A: In August. But that’s not sure yet.
M: I can’t make that.
A: Did Ulrich tell you about the university in Aalborg? About an awards show? No? On the 8th or 19th November. Or on the 17th, depending on you and your plans.
M: Okay, look – I don’t understand a word right now. We’ll do that when I come back.
A: Why don’t you use your iPad?
M: I can’t do that.
A: Why do you have an iPhone and an iPad then?
M: We’ll do it later. Okay, great.
A: When you come back we’ll do your calendar.
M: So, tomorrow I leave to France. Do I have the ticket already?
M: Some people think my job is strange. It’s a lot like as if you were ready to run 400 metres even if you don’t know when the gun is going off. And a runner can keep this tension only for a few minutes. We need to be focused, we have to keep the tension, but also relax so we won’t spend all our energy anticipating. It’s a little strange, but you get used to it. I probably don’t have the skills to do a different job – something with computers maybe. That would be a disaster.
M: It’s a craft and some people work in that craft.
(After the Wedding (Efter brylluppet) clip 5:46)
Kid: Why do you have to go away?
M: Because I have to. I have to home and try to get some money.
M: Why didn’t you tell me you were pregnant?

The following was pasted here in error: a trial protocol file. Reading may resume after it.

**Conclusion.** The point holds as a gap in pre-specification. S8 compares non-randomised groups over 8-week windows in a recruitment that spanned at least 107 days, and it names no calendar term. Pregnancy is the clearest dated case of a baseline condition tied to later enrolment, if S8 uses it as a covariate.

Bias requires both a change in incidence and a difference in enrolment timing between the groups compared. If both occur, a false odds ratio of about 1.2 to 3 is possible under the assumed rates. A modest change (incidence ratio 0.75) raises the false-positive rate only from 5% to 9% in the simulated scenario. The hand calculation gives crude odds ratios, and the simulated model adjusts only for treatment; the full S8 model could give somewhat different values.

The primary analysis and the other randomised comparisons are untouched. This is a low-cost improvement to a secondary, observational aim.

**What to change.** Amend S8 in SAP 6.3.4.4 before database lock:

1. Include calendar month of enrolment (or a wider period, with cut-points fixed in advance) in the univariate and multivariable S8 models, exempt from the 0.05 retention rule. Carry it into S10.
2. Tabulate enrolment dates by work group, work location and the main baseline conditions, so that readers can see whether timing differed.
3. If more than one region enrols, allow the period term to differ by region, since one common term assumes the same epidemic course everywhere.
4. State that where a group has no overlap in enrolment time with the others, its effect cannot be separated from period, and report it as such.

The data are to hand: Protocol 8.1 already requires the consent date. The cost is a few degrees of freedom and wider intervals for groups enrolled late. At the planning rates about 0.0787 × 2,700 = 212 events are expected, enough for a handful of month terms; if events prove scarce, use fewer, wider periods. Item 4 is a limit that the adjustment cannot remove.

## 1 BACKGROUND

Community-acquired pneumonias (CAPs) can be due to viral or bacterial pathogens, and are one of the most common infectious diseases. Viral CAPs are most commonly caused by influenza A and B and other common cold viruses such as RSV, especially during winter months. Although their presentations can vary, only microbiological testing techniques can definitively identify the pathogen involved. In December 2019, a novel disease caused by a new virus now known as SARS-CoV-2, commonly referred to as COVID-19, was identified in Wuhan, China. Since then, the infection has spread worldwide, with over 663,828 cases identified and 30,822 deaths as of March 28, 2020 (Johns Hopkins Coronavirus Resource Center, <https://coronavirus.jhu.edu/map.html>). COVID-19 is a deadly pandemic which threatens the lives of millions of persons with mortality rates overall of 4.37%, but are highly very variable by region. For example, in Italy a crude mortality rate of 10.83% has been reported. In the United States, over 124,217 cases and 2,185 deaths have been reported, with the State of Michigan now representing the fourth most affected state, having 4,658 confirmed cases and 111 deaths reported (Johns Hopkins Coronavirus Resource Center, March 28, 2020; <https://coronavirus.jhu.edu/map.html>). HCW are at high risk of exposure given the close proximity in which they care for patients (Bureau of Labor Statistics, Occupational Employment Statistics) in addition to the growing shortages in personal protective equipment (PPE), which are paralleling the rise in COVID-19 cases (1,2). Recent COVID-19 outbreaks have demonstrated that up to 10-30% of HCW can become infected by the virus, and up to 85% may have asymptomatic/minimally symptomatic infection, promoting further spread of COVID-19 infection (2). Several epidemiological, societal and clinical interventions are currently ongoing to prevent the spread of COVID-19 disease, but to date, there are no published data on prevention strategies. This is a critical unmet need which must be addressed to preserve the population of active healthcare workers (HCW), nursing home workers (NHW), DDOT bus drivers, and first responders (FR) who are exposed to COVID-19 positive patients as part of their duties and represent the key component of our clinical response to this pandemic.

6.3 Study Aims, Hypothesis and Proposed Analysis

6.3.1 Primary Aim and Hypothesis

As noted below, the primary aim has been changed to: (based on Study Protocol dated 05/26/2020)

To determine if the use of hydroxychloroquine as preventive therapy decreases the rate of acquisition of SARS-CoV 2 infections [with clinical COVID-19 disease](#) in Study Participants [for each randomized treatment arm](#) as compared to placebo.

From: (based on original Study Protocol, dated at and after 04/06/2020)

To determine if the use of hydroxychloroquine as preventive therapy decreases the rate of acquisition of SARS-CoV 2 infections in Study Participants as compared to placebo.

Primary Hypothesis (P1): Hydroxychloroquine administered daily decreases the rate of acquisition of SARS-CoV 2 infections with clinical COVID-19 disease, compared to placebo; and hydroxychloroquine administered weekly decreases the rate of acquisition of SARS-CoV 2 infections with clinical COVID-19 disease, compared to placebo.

Guy: We would have thought of something.
Woman: I found out about it after our return. I met Jörge … I don’t have to account for anything.
M: You don’t have … Aren’t we talking about our daughter? Shouldn’t she know her father?
W: She has a father. A good one.
M: This is crazy – what am I supposed to say this? What you did was so wrong! You know this, right?
Daughter: Didn’t you know about me? I’m sorry.
M: Don’t say that. You are the only one who is not responsible for this. Would you like something to drink? Coke?
M: Work is my fuel. The goal is to make the best movie in the world. Everytime. But the goal has to be clear from the beginning. If it’s just theater for fun, I’d rather play soccer. That’s much more fun.
M: Go home. The last presents, the bad conscience.
Driver: I don’t need this anymore.
M: No presents or already finished?
D: Already finished.
M: These are probably the worst days in Copenhague – traffic-wise. Yeah, I think you’re pretty lucky today. This looks like a really big city now.
M: I know a thousand places where I’d rather live. But this has probably something to do with identity. With memories, and what memories create and how comfortable you feel being here.
M: This is the craziest cinema – on the left side. I have to show you that one. Right over there. That’s where I spend all my money. I like gambling – pool, poker, but not for the house – at least not your own. You can lose money, you can win some. You decide it before you start. You put some money in your pocket and know, this is what I can lose. Which rarely happens.
D: You losing?
M: Yeah. I’m a good gamer.
(Casino Royale clip, original audio – 9:19)